2013’s Five Hottest Trends In Pet Nutrition

Dr. Patty Khuly

After suffering through seven flights and taking in three trade shows within the first two months of 2013, I got more than I bargained for. Not only did I catch a killer cold on a flight to sin city, I was walloped with information overload on the issue of pet nutrition.

Not that it should be any surprise to anyone, but pet nutrition is a huge growth sector within the pet industry, a fact that even the most casual observer couldn’t ignore if she tried. And if the observer happens to be a veterinarian on the lookout for trends … watch out! This year there are more moving parts in the world of pet foods than I was expecting.

Luckily, I’ve digested most of them here for your consideration:

#1 Formula proliferation

It’s like the manufacturers’ brands all had babies this year. Every year it seems as if there are more formulas out there than ever before, but this year the pet food aisle appears especially crowded. Global Pet Expo had my head swimming with all the new foods on offer.

#2 2013 is apparently the year of the “grain-free” pet food

“Grain-free” is everywhere! Never have I seen so many foods proclaim their freedom from seeds and cereals. Manufacturers laud their granular liberty on decorative gold seals, beauty queen-style banners, and pricey TV commercials, alike.

The idea is threefold:

  • Grains = allergens. And while that’s often true, that isn’t strictly so. After all, given sufficient exposure, pets can develop allergies to turnips and beets as easily as they can to corn and wheat.
  • Pets don’t need so many grains. Which, again, is kinda true. But if a manufacturer substitutes other simple carbs instead, that doesn’t much help a carnivore out, does it?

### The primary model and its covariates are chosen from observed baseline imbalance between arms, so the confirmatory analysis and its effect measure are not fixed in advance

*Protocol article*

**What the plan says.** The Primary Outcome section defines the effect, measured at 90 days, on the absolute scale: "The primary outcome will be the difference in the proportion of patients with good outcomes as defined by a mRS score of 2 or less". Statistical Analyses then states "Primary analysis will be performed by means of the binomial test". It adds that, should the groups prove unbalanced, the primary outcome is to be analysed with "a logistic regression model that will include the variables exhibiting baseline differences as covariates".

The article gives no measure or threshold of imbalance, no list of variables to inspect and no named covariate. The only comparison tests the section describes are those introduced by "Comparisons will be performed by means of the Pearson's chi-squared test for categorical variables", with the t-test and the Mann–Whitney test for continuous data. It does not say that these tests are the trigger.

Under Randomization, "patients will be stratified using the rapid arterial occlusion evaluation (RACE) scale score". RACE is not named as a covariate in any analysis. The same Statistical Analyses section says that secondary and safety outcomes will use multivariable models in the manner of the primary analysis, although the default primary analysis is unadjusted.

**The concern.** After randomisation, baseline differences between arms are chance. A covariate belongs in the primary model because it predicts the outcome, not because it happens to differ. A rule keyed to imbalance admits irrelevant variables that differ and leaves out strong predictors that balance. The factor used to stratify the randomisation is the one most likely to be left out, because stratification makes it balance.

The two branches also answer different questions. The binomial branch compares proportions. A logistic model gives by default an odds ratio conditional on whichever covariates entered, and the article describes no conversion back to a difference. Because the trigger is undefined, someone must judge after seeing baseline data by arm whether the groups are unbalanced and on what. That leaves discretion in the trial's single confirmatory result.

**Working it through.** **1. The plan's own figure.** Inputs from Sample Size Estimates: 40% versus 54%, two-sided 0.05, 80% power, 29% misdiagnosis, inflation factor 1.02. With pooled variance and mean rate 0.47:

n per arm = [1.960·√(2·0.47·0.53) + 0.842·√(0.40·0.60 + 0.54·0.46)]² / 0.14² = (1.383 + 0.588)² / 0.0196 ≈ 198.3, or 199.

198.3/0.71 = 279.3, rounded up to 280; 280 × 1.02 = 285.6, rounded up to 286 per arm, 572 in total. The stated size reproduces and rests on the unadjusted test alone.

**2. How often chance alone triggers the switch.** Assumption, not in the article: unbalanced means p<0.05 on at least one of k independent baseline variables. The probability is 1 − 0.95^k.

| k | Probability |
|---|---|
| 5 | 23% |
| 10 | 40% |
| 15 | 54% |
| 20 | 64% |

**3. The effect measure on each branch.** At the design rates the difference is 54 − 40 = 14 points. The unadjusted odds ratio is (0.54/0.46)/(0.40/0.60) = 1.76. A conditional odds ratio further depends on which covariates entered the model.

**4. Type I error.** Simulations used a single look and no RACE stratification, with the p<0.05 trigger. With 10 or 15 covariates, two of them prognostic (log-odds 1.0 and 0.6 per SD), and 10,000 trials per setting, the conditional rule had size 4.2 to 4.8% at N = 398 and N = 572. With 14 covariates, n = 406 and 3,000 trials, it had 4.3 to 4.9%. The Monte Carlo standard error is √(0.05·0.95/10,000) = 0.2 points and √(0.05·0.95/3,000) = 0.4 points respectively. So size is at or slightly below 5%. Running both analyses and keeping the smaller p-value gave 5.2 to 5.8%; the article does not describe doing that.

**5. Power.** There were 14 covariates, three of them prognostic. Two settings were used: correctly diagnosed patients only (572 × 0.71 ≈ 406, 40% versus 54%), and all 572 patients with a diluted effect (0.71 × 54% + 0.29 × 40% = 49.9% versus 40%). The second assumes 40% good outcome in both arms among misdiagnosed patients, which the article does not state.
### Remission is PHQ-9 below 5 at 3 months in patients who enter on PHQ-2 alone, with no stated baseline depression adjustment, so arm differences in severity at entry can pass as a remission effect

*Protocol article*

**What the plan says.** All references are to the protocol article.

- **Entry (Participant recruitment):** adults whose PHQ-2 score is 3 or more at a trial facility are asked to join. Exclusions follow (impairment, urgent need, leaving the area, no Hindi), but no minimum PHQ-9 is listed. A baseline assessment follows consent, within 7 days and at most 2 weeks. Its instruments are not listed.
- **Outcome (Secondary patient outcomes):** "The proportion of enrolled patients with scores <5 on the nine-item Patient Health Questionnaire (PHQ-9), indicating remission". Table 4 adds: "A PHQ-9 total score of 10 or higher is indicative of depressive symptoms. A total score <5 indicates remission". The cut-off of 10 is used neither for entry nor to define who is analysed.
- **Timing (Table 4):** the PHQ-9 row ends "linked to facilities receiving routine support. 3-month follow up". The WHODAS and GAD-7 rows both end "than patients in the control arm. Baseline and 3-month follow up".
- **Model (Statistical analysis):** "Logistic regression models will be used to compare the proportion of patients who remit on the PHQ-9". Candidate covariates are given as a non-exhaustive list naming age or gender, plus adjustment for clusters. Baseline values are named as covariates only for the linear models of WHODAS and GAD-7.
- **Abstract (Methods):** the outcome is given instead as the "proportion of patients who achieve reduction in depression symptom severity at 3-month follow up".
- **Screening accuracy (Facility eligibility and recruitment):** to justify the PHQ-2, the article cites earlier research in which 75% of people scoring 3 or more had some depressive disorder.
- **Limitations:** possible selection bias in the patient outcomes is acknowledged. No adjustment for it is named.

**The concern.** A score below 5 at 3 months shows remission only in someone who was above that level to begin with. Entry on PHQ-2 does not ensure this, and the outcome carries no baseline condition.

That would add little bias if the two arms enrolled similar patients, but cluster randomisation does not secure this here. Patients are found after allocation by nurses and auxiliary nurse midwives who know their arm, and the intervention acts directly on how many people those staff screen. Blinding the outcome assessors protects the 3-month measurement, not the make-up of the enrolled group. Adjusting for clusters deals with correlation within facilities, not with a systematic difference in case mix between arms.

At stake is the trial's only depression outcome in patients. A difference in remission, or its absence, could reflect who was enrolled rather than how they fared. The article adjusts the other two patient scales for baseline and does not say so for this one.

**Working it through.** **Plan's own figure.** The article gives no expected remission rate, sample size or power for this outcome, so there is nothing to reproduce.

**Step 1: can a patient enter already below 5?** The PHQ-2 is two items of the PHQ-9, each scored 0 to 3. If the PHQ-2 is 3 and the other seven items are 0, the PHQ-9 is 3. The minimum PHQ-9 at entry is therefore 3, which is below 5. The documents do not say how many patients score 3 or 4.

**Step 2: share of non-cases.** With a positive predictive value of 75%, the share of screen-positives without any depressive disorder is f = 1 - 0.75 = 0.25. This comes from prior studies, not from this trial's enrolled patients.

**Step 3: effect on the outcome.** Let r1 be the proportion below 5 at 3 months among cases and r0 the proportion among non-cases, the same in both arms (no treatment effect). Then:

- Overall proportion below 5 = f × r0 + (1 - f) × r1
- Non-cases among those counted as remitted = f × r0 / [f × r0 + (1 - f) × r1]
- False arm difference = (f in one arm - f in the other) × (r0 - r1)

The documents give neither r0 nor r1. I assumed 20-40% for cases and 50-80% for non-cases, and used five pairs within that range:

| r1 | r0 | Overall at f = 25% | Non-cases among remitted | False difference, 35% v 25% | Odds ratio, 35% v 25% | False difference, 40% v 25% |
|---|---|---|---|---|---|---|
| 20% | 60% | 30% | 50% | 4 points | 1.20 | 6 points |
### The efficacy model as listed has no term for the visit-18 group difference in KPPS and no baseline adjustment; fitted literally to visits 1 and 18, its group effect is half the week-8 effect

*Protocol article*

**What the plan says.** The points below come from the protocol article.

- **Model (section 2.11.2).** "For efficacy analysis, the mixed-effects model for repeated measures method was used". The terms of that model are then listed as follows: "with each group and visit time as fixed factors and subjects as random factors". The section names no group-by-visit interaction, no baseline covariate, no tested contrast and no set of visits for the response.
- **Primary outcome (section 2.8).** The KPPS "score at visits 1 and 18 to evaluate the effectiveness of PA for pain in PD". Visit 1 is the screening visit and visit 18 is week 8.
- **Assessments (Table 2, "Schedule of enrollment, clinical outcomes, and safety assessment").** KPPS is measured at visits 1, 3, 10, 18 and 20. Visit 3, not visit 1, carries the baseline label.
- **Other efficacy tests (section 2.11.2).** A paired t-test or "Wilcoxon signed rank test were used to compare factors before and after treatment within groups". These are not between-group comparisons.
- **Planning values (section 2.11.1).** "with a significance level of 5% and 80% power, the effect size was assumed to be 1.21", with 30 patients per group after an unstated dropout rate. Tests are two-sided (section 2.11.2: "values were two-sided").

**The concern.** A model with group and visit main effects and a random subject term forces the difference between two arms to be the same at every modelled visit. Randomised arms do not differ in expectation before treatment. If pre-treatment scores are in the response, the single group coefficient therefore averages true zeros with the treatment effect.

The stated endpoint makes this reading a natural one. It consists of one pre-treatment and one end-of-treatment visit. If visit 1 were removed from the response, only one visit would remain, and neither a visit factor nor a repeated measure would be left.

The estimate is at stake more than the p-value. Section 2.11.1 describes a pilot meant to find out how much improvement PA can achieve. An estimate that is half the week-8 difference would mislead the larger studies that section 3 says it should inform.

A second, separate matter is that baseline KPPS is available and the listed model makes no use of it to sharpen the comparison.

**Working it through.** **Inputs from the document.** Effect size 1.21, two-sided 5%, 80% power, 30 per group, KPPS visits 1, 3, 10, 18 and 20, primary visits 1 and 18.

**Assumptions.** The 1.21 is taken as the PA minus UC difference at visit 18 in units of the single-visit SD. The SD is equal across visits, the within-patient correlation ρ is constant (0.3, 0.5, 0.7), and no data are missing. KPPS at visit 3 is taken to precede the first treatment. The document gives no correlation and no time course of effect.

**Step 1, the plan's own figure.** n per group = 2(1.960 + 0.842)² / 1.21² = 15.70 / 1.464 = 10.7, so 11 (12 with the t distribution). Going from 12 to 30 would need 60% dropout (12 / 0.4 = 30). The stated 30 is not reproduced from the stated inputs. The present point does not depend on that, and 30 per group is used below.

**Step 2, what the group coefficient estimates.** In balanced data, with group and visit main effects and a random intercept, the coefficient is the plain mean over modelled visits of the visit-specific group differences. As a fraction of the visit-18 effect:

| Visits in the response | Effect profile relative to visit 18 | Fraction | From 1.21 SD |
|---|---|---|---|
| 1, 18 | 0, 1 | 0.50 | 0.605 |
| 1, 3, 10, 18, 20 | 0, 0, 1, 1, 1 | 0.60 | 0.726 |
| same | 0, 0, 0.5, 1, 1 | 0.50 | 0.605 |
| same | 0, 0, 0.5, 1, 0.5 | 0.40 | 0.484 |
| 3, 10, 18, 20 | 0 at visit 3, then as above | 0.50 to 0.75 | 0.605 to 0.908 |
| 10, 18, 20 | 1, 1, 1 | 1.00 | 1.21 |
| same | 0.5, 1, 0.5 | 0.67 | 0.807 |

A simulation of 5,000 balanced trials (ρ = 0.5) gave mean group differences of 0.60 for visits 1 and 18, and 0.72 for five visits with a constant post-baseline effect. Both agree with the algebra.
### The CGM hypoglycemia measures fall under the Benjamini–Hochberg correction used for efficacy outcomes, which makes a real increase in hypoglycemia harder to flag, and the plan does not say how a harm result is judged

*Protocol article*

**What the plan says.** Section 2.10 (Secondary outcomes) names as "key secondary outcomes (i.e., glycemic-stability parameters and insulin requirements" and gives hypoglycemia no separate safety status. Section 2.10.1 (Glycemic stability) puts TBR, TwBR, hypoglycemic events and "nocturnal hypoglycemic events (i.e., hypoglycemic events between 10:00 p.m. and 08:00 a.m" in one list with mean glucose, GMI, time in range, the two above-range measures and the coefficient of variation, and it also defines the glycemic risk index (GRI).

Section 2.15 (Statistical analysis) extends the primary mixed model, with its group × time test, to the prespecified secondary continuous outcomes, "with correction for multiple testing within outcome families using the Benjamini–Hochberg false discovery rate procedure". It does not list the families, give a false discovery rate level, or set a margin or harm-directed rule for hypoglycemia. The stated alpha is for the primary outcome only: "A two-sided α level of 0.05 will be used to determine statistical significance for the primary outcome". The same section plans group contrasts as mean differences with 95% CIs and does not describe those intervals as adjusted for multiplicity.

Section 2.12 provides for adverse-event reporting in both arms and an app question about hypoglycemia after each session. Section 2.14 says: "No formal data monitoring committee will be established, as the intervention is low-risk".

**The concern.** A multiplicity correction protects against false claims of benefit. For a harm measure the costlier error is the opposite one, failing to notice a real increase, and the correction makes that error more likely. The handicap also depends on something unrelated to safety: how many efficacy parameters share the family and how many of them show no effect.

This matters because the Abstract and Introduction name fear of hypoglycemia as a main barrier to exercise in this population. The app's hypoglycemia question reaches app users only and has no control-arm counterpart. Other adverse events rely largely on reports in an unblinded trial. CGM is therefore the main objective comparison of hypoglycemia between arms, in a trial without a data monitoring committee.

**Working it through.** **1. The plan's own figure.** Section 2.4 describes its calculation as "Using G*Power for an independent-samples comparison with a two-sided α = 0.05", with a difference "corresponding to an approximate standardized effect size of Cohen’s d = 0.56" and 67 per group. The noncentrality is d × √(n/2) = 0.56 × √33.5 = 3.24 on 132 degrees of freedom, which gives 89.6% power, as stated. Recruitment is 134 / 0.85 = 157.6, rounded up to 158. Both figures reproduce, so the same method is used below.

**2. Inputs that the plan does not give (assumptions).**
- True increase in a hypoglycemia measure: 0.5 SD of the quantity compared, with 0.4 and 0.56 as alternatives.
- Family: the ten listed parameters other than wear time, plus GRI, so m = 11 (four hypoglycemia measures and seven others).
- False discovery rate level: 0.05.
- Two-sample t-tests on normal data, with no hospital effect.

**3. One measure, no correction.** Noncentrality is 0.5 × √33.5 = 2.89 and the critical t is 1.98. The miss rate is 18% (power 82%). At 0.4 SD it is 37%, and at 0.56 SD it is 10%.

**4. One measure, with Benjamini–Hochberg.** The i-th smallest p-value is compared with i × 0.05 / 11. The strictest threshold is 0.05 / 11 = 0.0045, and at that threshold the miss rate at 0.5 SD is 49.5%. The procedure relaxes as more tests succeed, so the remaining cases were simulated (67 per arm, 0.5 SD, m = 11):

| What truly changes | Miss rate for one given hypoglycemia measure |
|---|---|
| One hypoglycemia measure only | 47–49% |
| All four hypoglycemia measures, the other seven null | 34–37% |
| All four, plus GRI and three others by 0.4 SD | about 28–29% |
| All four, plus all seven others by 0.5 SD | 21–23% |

• Because GMOs (Genetically Modified Organisms) suck. The issue has been hotly debated. But let it suffice to say that those who don’t appreciate genetically modified plants in their pet foods would do well to stay away from corn, wheat, and soy (unless specifically listed as “non-GMO” on the label).

All hail the potato!

#3 “Natural” ingredients replace artificial flavors and preservatives

You may know them as BHA, BHT, and ethoxyquin. These synthetic preservatives have long been regarded as suspect by those concerned they might lead to adverse events.

While reports of these to the FDA were not reproducible in the laboratory at the concentrations found in pet foods, it’s nonetheless clear that pet owners are willing to pay a premium for pet foods that employ natural substitutes like rosemary extract, Vitamin E, and other antioxidants.

#4 “By-products” get some definition

Though pet food manufacturers and animal nutritionists have always claimed that by-products are perfectly wholesome ingredients, pet owners have often balked. And, honestly, I can relate. After all, who wants a black box menu item as a stand-in for who-knows-what kind of fat, protein, or carbohydrate.

Maybe I’m being unnecessarily picky, but to me it only makes sense that if chicken liver is what’s in there that it get a mention. Calling it by-product means that one day it might be beef heart and the next it could be something else. Why wouldn’t I want to know? Do they think we don’t like the sound of specific organ meats?

#5 Clarity and transparency are IN … confusing terminology is OUT

Definitions matter. And pet owners are smart enough to question them. No longer is it good enough to say your food is “natural,” “human-grade,” “organic” or “holistic.” Consumers are looking out for the following clarifications:

  • “Natural” must be described as per #2, above.
  • As it carries no legal definition, “human-grade” requires an explanation as to how the manufacturer has met safety and sanitation standards equivalent to those required for human foods.
  • By USDA standards, “organic” has a very specific definition. Which explains why consumers increasingly seek the familiar seals third party auditors offer compliant manufacturers.
  • “Holistic” is not a legal term. It’s not even a nutritional term, per se. It merely serves to suggest that a certain philosophy is at play. And some consumers (like me) are starting to get a little exasperated at the murkiness of terms like this.

Give me clarity, I say … or I’ll pick another brand.

These are the current trends I’ve picked up on at this year’s trade shows, but I’m also closely watching some new ones on the horizon. For example, the recent emergence of the private veterinary nutritionist has piqued my interest, as has the nascent rise of the humanely/sustainably sourced designation.

How about you? What have you found waxing or wanting in the world of pet nutrition?

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